Changing geography through translation, quotation and periodicals: the viscount of Santarém and the question of casamance (1836–1843)

Research output: Contribution to journalArticlepeer-review

8 Downloads

Abstract

The present article aims to explore a historical episode in which an act of translation managed to change the map of Portugal’s colonial possessions in Africa. It discusses the strategies employed by the Portuguese Viscount of Santarém to help the Portuguese government reclaim its rights to territories in Guinea in the 1840s, while conceiving translation as a purposeful act (Vermeer, 1989) composed of three moments: pre-translation, translation, and post-translation (Gentzler, 2017). By shedding light on the Viscount’s actions, which can be traced through his letters (Santarém, 1919), the article will demonstrate the key role played by rewrites and their citation in scientific and political journals in Portugal’s victory over France in the “Question of the Casamance”. To be more precise, the translation action involved: the publication of an intralingual translation of a manuscript thatwas believedto prove that Portuguese explorers were the first to arrive in Guinea; the writing of a scholarly work that served as a Portuguese-language epitext to the translation; the self-translation of the epitext into the academic lingua franca; and the use of influence and money to get periodicals to quote, publish, and discuss excerpts from the three rewritings.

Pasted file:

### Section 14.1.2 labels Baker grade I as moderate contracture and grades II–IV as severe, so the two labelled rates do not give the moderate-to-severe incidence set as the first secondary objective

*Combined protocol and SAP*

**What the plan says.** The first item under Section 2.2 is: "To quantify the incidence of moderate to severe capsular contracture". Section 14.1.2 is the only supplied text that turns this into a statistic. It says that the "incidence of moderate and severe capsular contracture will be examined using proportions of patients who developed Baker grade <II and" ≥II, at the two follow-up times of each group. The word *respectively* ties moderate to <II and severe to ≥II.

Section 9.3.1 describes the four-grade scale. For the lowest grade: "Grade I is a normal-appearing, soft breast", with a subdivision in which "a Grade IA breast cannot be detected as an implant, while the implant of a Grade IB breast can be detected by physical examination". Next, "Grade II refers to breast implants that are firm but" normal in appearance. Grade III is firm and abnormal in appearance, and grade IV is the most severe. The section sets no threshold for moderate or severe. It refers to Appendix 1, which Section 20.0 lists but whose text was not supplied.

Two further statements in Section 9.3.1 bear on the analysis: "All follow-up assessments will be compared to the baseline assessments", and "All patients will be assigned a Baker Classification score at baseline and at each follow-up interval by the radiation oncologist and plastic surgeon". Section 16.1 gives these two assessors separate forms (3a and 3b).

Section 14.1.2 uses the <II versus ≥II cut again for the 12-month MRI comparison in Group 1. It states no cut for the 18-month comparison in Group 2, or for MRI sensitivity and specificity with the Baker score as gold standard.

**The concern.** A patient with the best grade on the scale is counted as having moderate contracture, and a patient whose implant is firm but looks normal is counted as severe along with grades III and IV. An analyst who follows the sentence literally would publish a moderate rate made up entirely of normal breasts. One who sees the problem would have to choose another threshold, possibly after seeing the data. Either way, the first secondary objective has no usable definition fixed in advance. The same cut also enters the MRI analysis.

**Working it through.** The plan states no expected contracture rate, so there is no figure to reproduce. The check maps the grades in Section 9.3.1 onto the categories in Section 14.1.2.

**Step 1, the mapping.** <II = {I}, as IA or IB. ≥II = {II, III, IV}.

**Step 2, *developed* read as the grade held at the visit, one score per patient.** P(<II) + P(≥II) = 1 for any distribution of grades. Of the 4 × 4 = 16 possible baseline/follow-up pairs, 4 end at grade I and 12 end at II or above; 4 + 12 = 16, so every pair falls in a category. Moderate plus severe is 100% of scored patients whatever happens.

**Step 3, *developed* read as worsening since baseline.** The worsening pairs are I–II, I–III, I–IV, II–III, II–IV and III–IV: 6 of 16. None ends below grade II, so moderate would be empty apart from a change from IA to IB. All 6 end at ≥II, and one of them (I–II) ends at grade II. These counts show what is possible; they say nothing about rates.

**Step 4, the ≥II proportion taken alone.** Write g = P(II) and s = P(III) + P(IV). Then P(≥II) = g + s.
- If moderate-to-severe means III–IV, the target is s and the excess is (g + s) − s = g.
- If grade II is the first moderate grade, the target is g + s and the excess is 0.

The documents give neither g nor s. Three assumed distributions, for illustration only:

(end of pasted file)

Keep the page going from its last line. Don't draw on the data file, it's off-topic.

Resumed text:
Original languageEnglish
Pages (from-to)69-81
Number of pages13
JournalCompendium: Journal of Comparative Studies
Issue number4
DOIs
Publication statusPublished - Dec 2023

Keywords

  • Colonial possessions
  • Geography
  • Quotations
  • Periodicals
  • Post-translation

Fingerprint

Dive into the research topics of 'Changing geography through translation, quotation and periodicals: the viscount of Santarém and the question of casamance (1836–1843)'. Together they form a unique fingerprint.

Cite this